Artistically speaking, straight photography had been a short-lived period (and one should remember that straight does not mean un-manipulated). In fact, one of the first to abandon straight photography was also one of its greatest promoters—Ansel Adams.
Artistically speaking, straight photography had been a short-lived period (and one should remember that straight does not mean un-manipulated). In fact, one of the first to abandon straight photography was also one of its greatest promoters—Ansel Adams. In her biography of Adams, Mary Street Alinder writes this about one of Adams’ most famous photographs, Monolith, the Face of Half Dome, made in 1927: “Monolith is Ansel’s most significant photograph because with this image he broke free from all photography that had come before. Nothing in it smacks of Pictorialism, or of Stieglitz, Strand, or Edward Weston. With its extreme manipulation of tonal values, it was definitely beyond the dicta of straight photography; this was a new vision, and it was his.”

Just like some painters still create paintings that are impressionist or romantic in style, so do many photographers still adhere to straight photography, the difference being that painters who favour older styles know that they are working in older styles, which is not the case for most straight photographers. In particular, most landscape photographs we see today are anything but straight. Most landscape photographs today are designed to evoke emotions and to glorify natural beauty. These are characteristics of the romantic era in painting, and of its photographic counterpart—pictorialism. Also, as in the romantic era, we are today facing many of the disruptive (not always in good ways) effects of a revolution in technology, the rise of a global economy, income inequality, more demanding and time-consuming jobs, rampant urbanization, etc. Like romantic painters, it is fair to say that many landscape photographers practice their art in defiance of, or as a respite from, the demands of whatever industry they work in.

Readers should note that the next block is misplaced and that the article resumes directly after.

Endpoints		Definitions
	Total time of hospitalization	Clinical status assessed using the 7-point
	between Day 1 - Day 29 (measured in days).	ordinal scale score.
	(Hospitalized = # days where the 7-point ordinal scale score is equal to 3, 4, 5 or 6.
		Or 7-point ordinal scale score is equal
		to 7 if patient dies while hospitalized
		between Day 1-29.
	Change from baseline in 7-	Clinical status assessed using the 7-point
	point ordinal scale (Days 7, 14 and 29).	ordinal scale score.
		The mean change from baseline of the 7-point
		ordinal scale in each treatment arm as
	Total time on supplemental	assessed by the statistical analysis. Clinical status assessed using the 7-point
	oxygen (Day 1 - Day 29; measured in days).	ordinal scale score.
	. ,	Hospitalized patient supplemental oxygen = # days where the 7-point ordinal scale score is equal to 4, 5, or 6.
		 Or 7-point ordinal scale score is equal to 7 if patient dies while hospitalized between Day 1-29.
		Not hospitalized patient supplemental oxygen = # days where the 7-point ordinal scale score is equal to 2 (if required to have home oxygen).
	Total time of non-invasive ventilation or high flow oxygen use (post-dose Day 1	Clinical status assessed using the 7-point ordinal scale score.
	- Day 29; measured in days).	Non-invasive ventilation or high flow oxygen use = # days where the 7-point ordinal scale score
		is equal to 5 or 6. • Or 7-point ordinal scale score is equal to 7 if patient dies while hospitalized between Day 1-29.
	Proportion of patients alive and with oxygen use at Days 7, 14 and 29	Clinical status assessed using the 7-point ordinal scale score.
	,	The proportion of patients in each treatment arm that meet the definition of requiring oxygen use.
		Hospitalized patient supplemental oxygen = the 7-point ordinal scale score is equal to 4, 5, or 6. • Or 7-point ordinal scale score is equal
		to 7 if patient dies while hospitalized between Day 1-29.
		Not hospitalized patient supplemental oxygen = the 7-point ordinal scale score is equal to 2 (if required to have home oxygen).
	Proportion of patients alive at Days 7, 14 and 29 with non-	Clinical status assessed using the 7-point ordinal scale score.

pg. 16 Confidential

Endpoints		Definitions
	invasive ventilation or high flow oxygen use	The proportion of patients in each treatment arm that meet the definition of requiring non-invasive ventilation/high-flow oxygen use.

What we are seeing today, I believe, is a revival of styles and attitudes toward photography that are more in line with those of pictorialism than of straight photography (and certainly different from realism). Unlike painters, who generally become educated in the history of their art, many photographers are drawn to the medium without such background, and as a result may become convinced that what they know about photography at a point in time has always been, and will always be. But art always has, and always will, continue to evolve and change. Movements come, and movements go, and today’s reign of what I believe can be referred to as neopictorialism, will surely also be replaced in time by something else.

One common pattern to the rise of art movements is that new styles are often greeted with scathing criticism and moral outrage, sometimes even ridicule. Look no further than artists like Claude Monet (impressionist), Paul Cézanne (post-impressionist), Pablo Picasso (Cubist), etc.—all of whom were the subjects of spiteful and derisive criticism. But ultimately, in historical perspective, the most vocal defenders of obsolete movements are those we consider today as lacking in vision.